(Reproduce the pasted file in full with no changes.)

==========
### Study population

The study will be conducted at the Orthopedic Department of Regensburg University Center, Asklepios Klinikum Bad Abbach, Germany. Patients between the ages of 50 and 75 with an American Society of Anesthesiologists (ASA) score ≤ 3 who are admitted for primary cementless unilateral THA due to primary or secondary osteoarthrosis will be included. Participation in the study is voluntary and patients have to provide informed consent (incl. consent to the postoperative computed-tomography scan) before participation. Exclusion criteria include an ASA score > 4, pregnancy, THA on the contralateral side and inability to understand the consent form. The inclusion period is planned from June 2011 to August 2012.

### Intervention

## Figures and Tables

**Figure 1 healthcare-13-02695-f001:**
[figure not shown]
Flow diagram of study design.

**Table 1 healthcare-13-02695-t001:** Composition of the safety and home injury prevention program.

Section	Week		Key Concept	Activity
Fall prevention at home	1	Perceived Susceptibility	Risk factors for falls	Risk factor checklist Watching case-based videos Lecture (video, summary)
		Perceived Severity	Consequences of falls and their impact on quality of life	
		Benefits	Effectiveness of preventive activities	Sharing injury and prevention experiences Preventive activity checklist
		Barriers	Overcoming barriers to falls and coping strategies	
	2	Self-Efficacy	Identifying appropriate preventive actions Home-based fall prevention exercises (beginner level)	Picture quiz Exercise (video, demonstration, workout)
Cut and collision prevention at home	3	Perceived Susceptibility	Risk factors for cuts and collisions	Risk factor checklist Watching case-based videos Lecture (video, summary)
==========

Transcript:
### Study population

The study will be conducted at the Orthopedic Department of Regensburg University Center, Asklepios Klinikum Bad Abbach, Germany. Patients between the ages of 50 and 75 with an American Society of Anesthesiologists (ASA) score ≤ 3 who are admitted for primary cementless unilateral THA due to primary or secondary osteoarthrosis will be included. Participation in the study is voluntary and patients have to provide informed consent (incl. consent to the postoperative computed-tomography scan) before participation. Exclusion criteria include an ASA score > 4, pregnancy, THA on the contralateral side and inability to understand the consent form. The inclusion period is planned from June 2011 to August 2012.

### Intervention

## Figures and Tables

**Figure 1 healthcare-13-02695-f001:**
[figure not shown]
Flow diagram of study design.

**Table 1 healthcare-13-02695-t001:** Composition of the safety and home injury prevention program.

Section	Week		Key Concept	Activity
Fall prevention at home	1	Perceived Susceptibility	Risk factors for falls	Risk factor checklist Watching case-based videos Lecture (video, summary)
		Perceived Severity	Consequences of falls and their impact on quality of life	
		Benefits	Effectiveness of preventive activities	Sharing injury and prevention experiences Preventive activity checklist
		Barriers	Overcoming barriers to falls and coping strategies	
	2	Self-Efficacy	Identifying appropriate preventive actions Home-based fall prevention exercises (beginner level)	Picture quiz Exercise (video, demonstration, workout)
Cut and collision prevention at home	3	Perceived Susceptibility	Risk factors for cuts and collisions	Risk factor checklist Watching case-based videos Lecture (video, summary)